Announcing the Costa Memorial Scholarship through Sigma Phi Epsilon at Tulane University
This scholarship will be awarded annually in Matt’s memory to a student who embodies the characteristics so important to Matt: giving globally, sports, music, active involvement in the fraternity – simply making the world a better place. Matt loved Sig Ep and Tulane, and the hope is that this scholarship will keep his memory alive and help his “brothers” continue his good work for many years to come. The award will be presented every October in New Orleans by his family. The recipient will be selected based on the following criteria:
- a demonstrated interest in community service with a global perspective
- active involvement with the Louisiana Alpha Chapter of Sigma Phi Epsilon, particularly with regard to athletics and music
- an adventurous spirit
- an interest in politics and its role in making the world a better place
- a demonstrated financial need.
If you wish to make a TAX-DEDUCTIBLE contribution to Matt’s scholarship, you may do so online here. Under Purpose, select the fund “Matthew Costa Memorial Scholarship.” Or, if you prefer to contribute by mail, you can do so by sending a check noting such to: Sigma Phi Epsilon Educational Foundation, P.O. Box 1901, Richmond, VA 23218 Donations to this scholarship can be made at any time as we hope to keep this scholarship going annually for a long time.
A Promising Life Of Giving Cut Down In Tragic Mishap
Matthew Costa, 24, of Cheshire, died Sept. 3.
November 5, 2006
By ANNE M. HAMILTON, Special To The Courant
Matthew Costa combined a deep-seated idealism with practicality and, in his own unassuming way, set an example for others.
He was a serious philosophy major who loved soccer, volleyball and the guitar, on which he played both classical and popular music.
He starred in a play in high school and was interested in politics. He was so intrigued by West Africa that he extended his Peace Corps commitment and was planning to be a lawyer so he could help others.
Costa grew up in Cheshire, the son of Frank Costa and Pam Cameron, and had a younger sister, Danielle. Wiry and athletic, he started playing soccer when he was 5 and excelled at running and jumping. He had an independent spirit: Around age 6, Costa flew alone to Washington to visit his grandparents, and the pilot invited him to sit in the cockpit.
In middle school, he participated in a student ambassador program that sent him to England, Scotland and Wales.
“He understood that the world was way bigger than Cheshire,” his mother said. In high school, Costa was elected treasurer of his class.
His mathematical skills earned him a scholarship to the University of Connecticut to study actuarial science, but he turned it down in favor of a broader liberal arts education.
“He thought of college as a way of becoming an educated person, not as a vocational-technical idea,” his mother said. Costa chose Tulane University in New Orleans because it offered a contrast to his Connecticut upbringing. It was in the South, in a city far from home.
His college major was philosophy, and when his grandfather urged him to be practical and think of his future, “he said he was more concerned with public service,” said Bernard Levin, his grandfather. “He wanted to use law to help people who were underprivileged.”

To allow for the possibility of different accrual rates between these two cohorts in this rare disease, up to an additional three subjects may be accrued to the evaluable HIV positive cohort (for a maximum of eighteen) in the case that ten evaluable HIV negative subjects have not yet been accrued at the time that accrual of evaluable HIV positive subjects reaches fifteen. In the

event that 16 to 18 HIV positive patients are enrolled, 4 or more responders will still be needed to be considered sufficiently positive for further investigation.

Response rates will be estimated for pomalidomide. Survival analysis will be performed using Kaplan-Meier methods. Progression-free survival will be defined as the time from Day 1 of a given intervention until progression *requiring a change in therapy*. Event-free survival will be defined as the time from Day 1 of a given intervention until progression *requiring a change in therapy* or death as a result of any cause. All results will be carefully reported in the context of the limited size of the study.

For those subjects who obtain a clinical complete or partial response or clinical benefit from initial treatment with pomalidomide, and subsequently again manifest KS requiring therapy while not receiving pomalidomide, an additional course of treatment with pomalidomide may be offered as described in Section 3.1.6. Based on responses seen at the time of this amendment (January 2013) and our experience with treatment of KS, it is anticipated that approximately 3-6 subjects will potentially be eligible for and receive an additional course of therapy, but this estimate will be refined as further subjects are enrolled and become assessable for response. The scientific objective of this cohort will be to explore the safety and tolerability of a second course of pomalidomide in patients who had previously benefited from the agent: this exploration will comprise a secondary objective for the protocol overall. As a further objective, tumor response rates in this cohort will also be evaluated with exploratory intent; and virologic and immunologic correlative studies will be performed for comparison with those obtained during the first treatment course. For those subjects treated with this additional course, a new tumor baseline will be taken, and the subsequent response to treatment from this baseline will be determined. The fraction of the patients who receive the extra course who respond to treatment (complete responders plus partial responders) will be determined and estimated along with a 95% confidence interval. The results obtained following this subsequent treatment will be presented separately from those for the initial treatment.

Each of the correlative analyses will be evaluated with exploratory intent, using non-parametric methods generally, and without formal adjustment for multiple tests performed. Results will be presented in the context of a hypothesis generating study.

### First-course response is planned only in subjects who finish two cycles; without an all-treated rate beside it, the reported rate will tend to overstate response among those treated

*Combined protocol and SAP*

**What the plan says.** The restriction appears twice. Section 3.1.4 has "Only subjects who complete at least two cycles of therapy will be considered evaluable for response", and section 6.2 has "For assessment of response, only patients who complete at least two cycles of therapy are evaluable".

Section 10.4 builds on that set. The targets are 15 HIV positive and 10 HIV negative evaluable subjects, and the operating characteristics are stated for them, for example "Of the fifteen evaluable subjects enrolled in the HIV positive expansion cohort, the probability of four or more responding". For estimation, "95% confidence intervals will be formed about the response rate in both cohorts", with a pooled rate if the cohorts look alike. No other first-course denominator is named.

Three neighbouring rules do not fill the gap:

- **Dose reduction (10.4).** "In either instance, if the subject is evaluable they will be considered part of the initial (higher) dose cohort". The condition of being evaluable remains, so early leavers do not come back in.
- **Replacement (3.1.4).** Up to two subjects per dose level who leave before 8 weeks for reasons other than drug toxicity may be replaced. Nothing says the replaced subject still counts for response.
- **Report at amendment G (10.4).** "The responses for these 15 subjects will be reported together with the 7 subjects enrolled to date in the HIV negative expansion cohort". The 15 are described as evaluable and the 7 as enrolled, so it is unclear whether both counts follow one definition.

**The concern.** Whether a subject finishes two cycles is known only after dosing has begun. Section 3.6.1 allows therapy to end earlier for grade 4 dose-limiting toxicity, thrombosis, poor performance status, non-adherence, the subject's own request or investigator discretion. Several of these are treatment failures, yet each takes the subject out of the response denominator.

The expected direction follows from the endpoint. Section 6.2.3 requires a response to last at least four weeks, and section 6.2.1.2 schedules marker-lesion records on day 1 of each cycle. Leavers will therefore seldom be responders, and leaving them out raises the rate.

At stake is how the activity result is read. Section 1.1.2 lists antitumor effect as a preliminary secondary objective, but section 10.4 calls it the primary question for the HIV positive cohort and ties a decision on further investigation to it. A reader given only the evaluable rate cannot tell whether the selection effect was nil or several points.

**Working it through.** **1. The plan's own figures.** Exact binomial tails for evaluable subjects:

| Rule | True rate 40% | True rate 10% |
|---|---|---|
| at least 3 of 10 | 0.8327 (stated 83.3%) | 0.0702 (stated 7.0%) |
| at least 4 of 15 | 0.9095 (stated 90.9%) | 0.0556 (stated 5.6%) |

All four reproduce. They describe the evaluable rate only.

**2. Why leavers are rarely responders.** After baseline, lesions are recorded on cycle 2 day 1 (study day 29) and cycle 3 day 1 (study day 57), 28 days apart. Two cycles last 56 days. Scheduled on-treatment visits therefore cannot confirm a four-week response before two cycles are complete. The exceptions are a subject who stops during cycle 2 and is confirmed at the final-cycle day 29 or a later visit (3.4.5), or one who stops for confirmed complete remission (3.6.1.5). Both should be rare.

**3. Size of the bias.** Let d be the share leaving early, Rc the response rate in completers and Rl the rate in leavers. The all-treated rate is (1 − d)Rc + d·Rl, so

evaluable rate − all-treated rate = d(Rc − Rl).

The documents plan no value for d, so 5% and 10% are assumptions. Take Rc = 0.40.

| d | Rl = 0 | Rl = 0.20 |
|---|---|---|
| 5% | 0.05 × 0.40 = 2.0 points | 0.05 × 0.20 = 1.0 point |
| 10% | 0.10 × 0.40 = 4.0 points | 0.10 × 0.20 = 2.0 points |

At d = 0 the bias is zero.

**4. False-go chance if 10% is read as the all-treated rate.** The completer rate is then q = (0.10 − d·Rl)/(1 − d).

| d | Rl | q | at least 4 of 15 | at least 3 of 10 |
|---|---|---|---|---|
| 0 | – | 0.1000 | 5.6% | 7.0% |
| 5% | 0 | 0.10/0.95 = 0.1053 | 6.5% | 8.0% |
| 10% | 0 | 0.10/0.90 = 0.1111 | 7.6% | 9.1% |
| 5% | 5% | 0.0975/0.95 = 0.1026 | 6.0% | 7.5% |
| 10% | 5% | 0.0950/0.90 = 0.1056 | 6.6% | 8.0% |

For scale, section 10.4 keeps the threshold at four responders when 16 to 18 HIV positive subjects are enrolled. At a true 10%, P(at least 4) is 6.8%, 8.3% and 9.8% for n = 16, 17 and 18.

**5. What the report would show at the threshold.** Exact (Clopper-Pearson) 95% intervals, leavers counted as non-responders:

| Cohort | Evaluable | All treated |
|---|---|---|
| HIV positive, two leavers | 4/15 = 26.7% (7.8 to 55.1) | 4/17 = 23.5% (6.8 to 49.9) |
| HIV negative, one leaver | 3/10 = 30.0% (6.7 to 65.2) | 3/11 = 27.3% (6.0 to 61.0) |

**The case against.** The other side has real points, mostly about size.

“People just liked being around him,” said Todd Gilbert, a college friend. “He was incredibly funny. He made you smile.”
Costa joined the Peace Corps after graduating from Tulane in 2003, offering to go anywhere. He had studied French in school, so the Peace Corps sent him to Chad, a poor, French speaking landlocked country in north central Africa where there has been sporadic fighting over the years. (The Peace Corps closed its program there this year.)
On an informal Peace Corps scale of adversity, Chad ranked among the toughest assignments.
“Chad had the reputation: If you could do Chad in the Peace Corps, you could do anything,” his mother said.
In Mani, a village close to N’Djamena, Chad’s capital, Costa taught English and helped start a soccer league. When he realized that the children had no concept of geography, he had them paint a large world map on a wall of the school so they could see where they lived and where he came from.
“He really wanted them to understand where they fit in the world,” his mother said. The village was isolated, and sometimes his family didn’t hear from him for two months at a time. But they quickly learned that he was happy.
“He loved Africa,” his mother said.
After his two years in Chad were up, he asked to extend his commitment and was assigned to Mali, another French-speaking country in Africa. “He wanted to make a change on a small level and be an ambassador for America,” said Chris Kennerlly, a high school friend.
Costa was assigned to Kita, a less-isolated village than his previous assignment. He had a refrigerator and a cell phone that worked. He could e-mail from a café in the village.
Besides teaching English, Costa started a weekly radio show featuring American music that made him a minor celebrity.
Malian women traditionally pound millet, a native grain, into flour, which is boiled into a porridge eaten with sauce. Costa gave them a grinder that made their job quicker and easier. He also taught Malian men how to repair water pumps.
He played on the local soccer team and worked with “Shoes for Mali” after learning that two of his players shared one pair of sneakers.
Last summer, Costa and three other volunteers decided to build a sailboat.
For their first trip, they were sailing the Niger River. Photographs show their wide smiles.
The wind propelled them more quickly than they had anticipated, so they lowered the sail. They were approaching rapids and rowing against the tide, trying to reach an inlet, when the mast hit a high-tension wire. Costa and Justin Brady, a volunteer from Oregon, were thrown from the boat. Costa and Brady died, but the other volunteers survived.
Costa had been scheduled to return to the United States two weeks later to take his law-school admissions test.
“He was very intelligent, very insightful,” said Nelson Cronyn, Costa’s director in Chad. “He was able to teach and stay positive with teaching, despite the fact that the school was dysfunctional and cheating was rampant.”
Costa talked often about politics and his career plans. “He probably would have remained working in development,” Cronyn said.
“I imagine he would have had a significant impact. … I imagine he would have been very, very successful.”
To reach the family of Matthew Costa, please send an email to his mom, Pam Cameron, at email@example.com